A recent string of lawsuits have many local businesses again paying close attention to their own compliance with the Americans with Disabilities Act (“ADA”). One individual, along with the same attorney in each case, appears to be targeting restaurants and retail businesses across the Central Coast. The two individuals have filed a number of lawsuits alleging violations of the Act in SLO County and down south as far as Ventura. As you may know, under California law, any violation of the ADA is considered a civil rights violation and subject to a minimum statutory penalty of $4,000, plus attorney’s fees.
The threat of statutory penalties, even against well-intentioned property owners, can be used by professional litigants to seek monetary settlements from businesses for alleged (and admittedly often previously unknown actual) violations of ADA design standards. Businesses who have been the subject of such lawsuits often describe the process as feeling like a shakedown, where culpability and good intentions play no role. While this tactic may increase ADA compliance location by location, it can be very costly for the businesses involved and the businesses that are not currently being targeted are left to wonder if and when they will be next and whether they can ensure they are fully accessible to all of their customers and avoid a costly ADA lawsuit.
As the legislature considers revisions to the law to soften the harsh result of the current enforcement scheme (perhaps allowing time to repair, without penalty, after receiving notice of violation), there are a number of ways to ensure that your business is protected against such cases. And if you find that you need to make changes at your business to comply, there are often tax breaks and other financial incentives associated with those fixes.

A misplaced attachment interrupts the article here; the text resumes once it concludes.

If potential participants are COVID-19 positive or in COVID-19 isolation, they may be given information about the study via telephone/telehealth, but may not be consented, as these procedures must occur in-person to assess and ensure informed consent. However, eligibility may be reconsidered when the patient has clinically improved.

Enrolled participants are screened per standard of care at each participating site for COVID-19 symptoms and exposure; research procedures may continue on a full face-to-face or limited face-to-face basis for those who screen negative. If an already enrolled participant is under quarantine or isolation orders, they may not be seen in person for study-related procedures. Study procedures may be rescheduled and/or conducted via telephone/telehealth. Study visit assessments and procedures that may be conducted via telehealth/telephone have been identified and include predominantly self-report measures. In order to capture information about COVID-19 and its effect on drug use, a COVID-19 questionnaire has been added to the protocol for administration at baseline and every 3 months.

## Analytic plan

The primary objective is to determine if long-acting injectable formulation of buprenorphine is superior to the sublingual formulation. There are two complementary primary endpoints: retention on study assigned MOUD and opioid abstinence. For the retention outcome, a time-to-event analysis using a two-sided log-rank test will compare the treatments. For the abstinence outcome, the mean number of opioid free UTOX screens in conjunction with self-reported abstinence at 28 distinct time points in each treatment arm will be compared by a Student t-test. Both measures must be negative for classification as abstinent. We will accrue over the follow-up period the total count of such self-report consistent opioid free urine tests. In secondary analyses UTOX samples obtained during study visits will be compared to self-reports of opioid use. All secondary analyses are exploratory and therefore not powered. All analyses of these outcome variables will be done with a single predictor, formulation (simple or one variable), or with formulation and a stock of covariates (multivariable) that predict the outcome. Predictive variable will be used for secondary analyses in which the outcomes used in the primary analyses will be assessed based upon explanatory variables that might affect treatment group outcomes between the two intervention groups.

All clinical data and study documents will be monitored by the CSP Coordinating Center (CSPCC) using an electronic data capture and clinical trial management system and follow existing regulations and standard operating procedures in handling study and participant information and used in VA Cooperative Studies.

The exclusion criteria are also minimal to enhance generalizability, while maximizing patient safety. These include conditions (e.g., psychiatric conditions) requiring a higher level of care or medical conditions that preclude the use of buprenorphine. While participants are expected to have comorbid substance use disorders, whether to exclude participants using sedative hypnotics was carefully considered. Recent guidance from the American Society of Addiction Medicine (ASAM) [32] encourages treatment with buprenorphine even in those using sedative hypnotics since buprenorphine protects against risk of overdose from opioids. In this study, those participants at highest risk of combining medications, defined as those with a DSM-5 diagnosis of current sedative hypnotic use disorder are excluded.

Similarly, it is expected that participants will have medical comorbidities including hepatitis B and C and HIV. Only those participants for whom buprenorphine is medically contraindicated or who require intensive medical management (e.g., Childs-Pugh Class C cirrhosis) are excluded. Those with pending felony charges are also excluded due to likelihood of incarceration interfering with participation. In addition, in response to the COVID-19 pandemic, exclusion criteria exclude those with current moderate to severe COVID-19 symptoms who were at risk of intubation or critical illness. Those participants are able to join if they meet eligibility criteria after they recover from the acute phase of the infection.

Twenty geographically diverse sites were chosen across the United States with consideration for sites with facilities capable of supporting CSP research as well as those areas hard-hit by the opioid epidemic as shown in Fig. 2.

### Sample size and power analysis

Legislation signed into law in 2008 allows for Certified Access Specialists (CASp) to inspect facilities for access compliance, protecting business and property owners from unwarranted ADA lawsuits. A link to the list of approved CASp’s can be found below. If a Specialist deems the site to have any violations of the Act, the owner is given immediate protection against lawsuits within a set timeframe to correct the violations and establish intent to address the accessibility issues. Additionally, once cleared, there are provisions in the legislation that help reduce potential damages or stay litigation if specific steps are followed.
If a small business needs help paying for the inspection or for the costs of bringing the facility up to code, there are a number of tax credits and deductions available. The tax help ranges from $5,000 to $15,000 depending on the size and scope of the project and the range of time in which it will be completed. Links to further information and application forms are included below.
If you receive a demand letter regarding a violation, contact legal counsel with experience evaluating and handling such claims to determine how you can reduce or eliminate penalties and costs.
If you have any questions about getting your property in compliance to avoid this type of suit or incurring a large legal bill if a claim is made, please call our offices at (805) 546-8785 or email Brian Stack, a member of our business law team of attorneys at BStack@carnaclaw.com
Tax Credit Information: http://www.ada.gov/taxcred.htm
Tax Credit Applications: http://www.irs.gov/uac/Form-8826,-Disabled-Access-Credit-1